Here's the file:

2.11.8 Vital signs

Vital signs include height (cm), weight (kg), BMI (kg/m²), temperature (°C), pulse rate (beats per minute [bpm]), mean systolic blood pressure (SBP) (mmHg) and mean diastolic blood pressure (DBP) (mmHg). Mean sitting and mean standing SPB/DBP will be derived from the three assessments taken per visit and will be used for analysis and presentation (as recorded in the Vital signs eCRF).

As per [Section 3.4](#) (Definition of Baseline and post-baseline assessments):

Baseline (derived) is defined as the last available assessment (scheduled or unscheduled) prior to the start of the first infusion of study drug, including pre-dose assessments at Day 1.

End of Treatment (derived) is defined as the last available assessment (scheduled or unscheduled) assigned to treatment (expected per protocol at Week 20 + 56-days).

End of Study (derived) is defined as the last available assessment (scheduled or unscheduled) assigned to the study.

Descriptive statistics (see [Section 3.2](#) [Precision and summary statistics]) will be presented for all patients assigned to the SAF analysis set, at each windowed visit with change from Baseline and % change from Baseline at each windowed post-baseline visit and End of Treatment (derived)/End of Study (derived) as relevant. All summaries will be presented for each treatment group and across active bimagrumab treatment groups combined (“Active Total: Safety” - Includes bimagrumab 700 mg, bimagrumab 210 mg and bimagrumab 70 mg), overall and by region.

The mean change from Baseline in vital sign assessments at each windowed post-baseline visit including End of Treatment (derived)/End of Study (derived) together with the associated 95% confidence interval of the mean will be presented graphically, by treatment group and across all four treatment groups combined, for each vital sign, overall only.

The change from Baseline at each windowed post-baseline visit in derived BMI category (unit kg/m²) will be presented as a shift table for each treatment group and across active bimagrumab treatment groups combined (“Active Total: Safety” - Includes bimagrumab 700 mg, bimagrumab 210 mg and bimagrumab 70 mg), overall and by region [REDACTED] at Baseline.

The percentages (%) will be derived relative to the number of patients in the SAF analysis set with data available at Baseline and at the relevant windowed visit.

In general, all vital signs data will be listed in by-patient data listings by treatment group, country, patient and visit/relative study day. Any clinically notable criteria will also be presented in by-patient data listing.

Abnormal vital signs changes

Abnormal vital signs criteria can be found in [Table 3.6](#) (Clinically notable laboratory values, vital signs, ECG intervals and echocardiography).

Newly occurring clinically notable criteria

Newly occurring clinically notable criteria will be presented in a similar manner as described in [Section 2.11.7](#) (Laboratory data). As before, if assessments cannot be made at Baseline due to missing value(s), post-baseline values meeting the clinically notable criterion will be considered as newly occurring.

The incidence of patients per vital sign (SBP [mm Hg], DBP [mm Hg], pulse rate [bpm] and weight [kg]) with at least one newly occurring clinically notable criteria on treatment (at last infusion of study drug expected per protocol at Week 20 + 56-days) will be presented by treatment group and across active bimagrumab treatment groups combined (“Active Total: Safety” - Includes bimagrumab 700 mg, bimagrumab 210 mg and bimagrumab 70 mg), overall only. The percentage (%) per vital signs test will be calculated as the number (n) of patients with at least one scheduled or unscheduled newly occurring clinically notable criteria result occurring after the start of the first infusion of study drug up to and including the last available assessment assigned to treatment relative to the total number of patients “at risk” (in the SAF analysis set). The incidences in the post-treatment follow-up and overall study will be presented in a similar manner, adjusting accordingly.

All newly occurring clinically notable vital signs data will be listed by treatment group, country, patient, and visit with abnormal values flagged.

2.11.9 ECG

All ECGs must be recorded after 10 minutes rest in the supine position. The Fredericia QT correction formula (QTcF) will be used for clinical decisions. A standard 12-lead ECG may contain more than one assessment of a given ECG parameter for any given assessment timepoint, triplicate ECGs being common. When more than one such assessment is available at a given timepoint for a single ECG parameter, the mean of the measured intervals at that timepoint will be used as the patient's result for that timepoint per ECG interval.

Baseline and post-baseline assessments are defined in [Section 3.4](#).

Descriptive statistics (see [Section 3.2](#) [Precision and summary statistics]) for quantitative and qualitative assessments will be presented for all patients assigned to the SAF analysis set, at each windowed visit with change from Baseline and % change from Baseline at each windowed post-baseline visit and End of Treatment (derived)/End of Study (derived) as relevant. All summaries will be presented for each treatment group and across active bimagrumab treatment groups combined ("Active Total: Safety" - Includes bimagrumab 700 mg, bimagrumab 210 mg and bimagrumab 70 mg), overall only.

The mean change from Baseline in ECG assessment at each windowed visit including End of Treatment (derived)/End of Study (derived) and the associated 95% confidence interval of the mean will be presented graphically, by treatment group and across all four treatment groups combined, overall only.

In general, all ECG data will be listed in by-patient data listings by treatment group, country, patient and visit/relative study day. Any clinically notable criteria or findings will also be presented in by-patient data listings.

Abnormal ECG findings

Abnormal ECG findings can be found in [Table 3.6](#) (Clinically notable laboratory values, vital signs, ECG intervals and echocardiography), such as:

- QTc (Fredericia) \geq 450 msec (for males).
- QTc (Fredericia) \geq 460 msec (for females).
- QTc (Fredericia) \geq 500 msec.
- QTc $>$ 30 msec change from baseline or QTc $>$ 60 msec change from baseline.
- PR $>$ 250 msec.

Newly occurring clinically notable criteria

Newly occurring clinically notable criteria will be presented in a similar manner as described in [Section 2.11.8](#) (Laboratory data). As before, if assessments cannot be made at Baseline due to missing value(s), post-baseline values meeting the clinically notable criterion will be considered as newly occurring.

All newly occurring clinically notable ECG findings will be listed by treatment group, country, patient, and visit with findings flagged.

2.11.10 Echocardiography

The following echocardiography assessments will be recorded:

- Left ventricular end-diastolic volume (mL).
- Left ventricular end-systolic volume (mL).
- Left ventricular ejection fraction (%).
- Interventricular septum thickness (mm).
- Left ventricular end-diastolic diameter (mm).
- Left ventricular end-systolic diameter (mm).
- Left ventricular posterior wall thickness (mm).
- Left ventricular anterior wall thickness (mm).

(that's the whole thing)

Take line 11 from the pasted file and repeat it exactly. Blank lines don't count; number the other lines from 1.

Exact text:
In general, all vital signs data will be listed in by-patient data listings by treatment group, country, patient and visit/relative study day. Any clinically notable criteria will also be presented in by-patient data listing.